I am trying to estimate the probability for a user to get to a specific page in a website. The collected information for the users are

  • countries
  • whether they use a PC or a mobile device
  • referral page

All the variables are categorical and I have two possible outcome, either success (1) or not success (0).

I thought of using logistic regression as my dependent variable is categorical. I would get the probabilities for the two classes using the predict_proba method in sklearn implementation of the classifier. However, I have some doubts:

  1. The classes are not perfectly balanced, i.e. $\sim$1 in 10 users has outcome 1. I compared my model with a dummy classifier and they equally perform;
  2. performing a grid search over the classifier, any combination of values leads to recall of zero. That is not only does the classifier outperform the dummy one, but does it not find the success-labeled users.

Given an intelligent threshold as said in this similar question, could I use the prediction to assess such a success probability for a user? And, given that I have 3 categorical variables, should I think of the observations/variables ratio before or after the one-hot encoding process?

  • 5
    $\begingroup$ Generally speaking, and according to [1], using an imbalance dataset may have an effect on the intercept coefficient value and, consequently, the estimated probability. [1] King, G. and Zeng, L. (2001). Logistic regression in rare events data. Political Analysis, 9(2):137–163. $\endgroup$ Jan 5, 2018 at 14:56
  • 4
    $\begingroup$ A word on informal terminology. Highly imbalanced usually means something like 0.01% of one class, i.e. severe rarity of an event. 10% prevalence is well within the domain where no special methods are needed to account for the class rarity. The ML community has a weird obsession with perfectly balanced datasets, but it's worth casting a skeptical eye towards. Good on you for going with predict_proba. $\endgroup$ Jan 8, 2018 at 15:22
  • $\begingroup$ @MatthewDrury thanks for the explanation, I edited the question and removed the tag. $\endgroup$ Jan 8, 2018 at 15:32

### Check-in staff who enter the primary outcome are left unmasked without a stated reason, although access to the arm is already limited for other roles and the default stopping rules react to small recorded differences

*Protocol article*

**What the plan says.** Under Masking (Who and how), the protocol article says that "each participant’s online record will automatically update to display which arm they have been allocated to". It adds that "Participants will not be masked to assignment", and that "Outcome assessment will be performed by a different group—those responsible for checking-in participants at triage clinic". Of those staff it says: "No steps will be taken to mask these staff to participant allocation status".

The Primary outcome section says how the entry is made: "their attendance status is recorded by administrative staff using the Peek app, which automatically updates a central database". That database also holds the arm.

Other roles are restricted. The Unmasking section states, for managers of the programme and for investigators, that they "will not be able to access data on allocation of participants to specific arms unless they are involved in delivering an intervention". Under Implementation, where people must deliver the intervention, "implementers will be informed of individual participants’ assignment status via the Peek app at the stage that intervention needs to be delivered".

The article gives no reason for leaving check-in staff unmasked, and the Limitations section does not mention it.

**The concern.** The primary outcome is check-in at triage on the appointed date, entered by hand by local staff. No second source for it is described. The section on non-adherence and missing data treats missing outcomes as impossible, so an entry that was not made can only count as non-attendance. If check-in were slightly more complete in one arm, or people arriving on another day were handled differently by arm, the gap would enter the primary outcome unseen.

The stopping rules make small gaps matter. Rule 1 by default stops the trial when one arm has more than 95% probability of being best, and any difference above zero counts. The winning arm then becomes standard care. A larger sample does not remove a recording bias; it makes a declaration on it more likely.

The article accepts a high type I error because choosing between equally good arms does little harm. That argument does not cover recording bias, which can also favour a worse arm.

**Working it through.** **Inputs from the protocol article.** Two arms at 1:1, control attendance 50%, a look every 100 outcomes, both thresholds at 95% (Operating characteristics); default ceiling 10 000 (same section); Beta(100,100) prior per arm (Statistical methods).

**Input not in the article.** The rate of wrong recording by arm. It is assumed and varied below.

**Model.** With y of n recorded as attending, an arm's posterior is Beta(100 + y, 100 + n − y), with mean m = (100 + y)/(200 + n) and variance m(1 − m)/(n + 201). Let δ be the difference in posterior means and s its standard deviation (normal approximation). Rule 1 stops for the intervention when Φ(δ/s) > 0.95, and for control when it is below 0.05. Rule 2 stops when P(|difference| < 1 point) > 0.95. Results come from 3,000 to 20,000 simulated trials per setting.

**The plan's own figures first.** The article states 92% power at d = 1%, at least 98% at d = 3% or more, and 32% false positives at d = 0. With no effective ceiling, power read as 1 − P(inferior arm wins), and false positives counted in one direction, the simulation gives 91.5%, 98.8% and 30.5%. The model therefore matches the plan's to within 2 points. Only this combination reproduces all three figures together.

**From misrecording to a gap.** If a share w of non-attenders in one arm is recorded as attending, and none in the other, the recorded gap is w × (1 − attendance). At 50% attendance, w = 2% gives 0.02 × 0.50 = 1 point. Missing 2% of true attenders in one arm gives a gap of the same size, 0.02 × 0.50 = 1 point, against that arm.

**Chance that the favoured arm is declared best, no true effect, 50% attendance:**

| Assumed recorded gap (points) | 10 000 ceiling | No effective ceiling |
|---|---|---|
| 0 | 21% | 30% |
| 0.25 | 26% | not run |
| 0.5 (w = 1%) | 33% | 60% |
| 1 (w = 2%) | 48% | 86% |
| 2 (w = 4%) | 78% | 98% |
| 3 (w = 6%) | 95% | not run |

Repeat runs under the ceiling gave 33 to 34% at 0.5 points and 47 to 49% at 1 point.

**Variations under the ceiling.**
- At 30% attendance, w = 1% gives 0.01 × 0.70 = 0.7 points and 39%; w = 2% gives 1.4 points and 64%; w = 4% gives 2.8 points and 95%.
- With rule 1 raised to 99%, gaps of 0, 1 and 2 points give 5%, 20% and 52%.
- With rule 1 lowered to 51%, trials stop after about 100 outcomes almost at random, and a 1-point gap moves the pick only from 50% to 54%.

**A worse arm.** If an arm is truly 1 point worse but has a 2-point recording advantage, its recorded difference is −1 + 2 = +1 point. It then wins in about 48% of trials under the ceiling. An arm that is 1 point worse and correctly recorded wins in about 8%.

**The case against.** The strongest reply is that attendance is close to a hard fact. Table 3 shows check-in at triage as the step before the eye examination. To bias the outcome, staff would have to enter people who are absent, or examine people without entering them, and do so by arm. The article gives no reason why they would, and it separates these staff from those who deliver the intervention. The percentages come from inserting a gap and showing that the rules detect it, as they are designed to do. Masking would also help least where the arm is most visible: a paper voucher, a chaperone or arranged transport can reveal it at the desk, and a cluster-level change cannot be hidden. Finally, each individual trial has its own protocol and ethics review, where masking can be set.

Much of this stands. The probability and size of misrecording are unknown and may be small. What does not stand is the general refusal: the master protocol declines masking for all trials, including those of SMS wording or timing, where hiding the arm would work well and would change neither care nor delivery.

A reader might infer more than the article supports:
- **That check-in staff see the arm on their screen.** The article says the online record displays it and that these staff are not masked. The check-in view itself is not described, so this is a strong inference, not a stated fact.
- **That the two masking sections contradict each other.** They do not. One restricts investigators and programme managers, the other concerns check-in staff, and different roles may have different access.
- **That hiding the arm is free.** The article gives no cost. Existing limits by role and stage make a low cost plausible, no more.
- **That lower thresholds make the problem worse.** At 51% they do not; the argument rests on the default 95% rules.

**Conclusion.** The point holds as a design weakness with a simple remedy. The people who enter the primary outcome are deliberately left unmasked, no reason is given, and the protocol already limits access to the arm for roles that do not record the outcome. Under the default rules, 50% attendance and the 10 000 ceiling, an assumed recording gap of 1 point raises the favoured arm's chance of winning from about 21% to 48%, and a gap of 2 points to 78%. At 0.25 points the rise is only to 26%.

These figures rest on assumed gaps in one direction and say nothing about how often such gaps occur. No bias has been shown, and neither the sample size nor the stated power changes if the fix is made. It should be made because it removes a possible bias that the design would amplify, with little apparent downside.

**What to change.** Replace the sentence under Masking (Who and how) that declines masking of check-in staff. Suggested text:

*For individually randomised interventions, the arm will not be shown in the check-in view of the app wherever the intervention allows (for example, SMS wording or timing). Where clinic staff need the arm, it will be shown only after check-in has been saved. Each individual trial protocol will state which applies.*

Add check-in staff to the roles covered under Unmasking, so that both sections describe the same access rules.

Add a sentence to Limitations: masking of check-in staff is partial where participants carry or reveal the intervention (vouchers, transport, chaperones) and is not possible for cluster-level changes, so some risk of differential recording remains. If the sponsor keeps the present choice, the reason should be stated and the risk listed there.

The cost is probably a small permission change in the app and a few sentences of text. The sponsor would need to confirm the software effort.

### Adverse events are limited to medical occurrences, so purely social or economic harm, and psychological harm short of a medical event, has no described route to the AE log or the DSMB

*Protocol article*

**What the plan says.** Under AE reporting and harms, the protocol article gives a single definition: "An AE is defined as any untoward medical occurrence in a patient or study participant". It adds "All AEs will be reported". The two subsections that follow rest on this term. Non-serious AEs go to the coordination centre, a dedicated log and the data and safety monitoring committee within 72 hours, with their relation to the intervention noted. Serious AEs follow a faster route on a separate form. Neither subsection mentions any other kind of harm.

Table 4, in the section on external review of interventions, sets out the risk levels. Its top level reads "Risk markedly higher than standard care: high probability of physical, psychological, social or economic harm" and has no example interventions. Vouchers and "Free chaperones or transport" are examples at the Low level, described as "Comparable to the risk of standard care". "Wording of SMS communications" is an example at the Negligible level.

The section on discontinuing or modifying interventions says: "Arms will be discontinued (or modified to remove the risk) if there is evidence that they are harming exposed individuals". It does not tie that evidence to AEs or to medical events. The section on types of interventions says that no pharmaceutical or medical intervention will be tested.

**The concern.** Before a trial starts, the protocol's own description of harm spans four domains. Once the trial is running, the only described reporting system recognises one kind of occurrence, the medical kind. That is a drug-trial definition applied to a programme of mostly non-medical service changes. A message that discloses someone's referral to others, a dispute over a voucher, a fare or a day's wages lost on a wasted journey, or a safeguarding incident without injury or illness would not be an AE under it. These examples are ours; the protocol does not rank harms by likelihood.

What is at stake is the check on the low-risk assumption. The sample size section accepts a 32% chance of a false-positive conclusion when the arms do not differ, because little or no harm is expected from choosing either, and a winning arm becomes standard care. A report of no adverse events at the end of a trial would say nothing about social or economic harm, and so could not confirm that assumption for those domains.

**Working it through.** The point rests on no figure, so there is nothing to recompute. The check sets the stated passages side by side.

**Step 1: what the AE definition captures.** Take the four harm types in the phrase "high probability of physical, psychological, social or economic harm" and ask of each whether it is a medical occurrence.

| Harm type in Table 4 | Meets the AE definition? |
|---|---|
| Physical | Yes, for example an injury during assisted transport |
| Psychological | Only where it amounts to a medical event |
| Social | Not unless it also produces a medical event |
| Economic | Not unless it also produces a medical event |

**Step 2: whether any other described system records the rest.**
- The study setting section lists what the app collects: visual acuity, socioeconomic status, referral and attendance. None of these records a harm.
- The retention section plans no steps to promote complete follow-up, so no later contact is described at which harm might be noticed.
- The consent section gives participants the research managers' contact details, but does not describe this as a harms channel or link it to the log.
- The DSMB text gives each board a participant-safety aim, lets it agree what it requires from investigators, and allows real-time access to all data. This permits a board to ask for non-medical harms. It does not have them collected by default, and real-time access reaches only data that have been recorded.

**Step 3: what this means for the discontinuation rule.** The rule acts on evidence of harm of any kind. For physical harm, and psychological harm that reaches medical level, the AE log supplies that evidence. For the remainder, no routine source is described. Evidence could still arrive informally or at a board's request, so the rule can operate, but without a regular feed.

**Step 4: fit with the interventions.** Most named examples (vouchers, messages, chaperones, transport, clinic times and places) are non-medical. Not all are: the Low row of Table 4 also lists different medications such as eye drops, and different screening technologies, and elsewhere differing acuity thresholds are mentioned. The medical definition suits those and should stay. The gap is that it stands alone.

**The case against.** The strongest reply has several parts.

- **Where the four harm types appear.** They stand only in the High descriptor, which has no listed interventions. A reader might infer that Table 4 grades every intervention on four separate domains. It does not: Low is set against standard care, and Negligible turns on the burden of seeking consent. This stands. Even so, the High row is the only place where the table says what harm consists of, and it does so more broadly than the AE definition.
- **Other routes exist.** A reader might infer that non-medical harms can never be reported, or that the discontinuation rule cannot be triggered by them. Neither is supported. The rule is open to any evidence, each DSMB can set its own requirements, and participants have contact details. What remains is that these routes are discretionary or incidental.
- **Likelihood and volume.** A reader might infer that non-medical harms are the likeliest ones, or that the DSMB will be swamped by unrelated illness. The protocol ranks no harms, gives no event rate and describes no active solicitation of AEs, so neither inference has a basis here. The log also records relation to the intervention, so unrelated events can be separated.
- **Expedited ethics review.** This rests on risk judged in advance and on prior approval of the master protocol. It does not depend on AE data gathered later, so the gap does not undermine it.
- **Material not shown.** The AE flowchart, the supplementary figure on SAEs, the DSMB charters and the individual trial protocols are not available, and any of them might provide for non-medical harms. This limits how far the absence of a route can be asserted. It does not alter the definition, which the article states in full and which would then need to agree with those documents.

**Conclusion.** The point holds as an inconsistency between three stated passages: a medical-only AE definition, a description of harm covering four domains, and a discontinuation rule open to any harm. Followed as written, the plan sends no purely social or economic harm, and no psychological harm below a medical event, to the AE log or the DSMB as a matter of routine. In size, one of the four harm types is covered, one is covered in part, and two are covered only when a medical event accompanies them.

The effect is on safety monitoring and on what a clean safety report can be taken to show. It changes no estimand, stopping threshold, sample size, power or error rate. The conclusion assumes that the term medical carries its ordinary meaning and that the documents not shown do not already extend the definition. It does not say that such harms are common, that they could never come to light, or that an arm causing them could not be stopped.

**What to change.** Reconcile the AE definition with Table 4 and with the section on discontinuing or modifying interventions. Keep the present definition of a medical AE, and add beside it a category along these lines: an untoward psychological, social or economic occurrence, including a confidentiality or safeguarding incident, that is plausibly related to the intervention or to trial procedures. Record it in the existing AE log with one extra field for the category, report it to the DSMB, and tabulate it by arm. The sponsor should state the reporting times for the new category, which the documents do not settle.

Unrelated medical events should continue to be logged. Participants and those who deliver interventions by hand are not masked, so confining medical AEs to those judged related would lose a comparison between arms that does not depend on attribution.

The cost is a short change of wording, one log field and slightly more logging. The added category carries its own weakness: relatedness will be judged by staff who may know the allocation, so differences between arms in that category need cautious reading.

1 Answer 1


Don't use a threshold at all. A logistic regression already outputs a probabilistic prediction - work directly with that. Assess whether it is good using proper scoring rules. Here is something I wrote about thresholds earlier.

Whether your dataset is unbalanced or not won't matter. (Except that you will need a larger sample size than for balanced data.)

That your recall is zero and no better than a dummy classifier's may simply mean that there is very little structure to your problem. Simple models are often surprisingly hard to beat. Related: Why is accuracy not the best measure for assessing classification models?

  • 1
    $\begingroup$ Thanks for your answer Stephan, I really appreciate the related links. The point here is that, given my model, I will never get a probability of success $p > 0.5$ - and I agree with it. Therefore I was interested in directly giving such the probabilistic prediction but I did not know if it was completely correct. $\endgroup$ Jan 8, 2018 at 8:22
  • 1
    $\begingroup$ Agreed, one remark, I've seen this in practice a lot. Performance may not be better than a dummy classifier because no predictions end up above 50%. Computing accuracy or recall is then so coarse that you may well have a good classifier, but it's not measured by these measures. To your point, actually. My recommendation is to use logloss instead. $\endgroup$
    – Gijs
    Jan 8, 2018 at 13:20
  • $\begingroup$ @Gijs thanks for you comment - do you mean I should use the log loss as scoring rule? $\endgroup$ Jan 8, 2018 at 15:08
  • 1
    $\begingroup$ @MattiaPaterna, yes, see scikit-learn.org/stable/modules/model_evaluation.html#log-loss! $\endgroup$
    – Gijs
    Jan 8, 2018 at 15:28
  • 2
    $\begingroup$ Log loss is one idea. It's a proper scoring rule (the so-called logarithmic score). Alternatively, you could look at the Brier score. That you don't get a classification probability higher than 50% can certainly happen and be completely correct, especially in the context of rare-but-not-overly-so events, like consumer credit defaults. $\endgroup$ Jan 8, 2018 at 15:43

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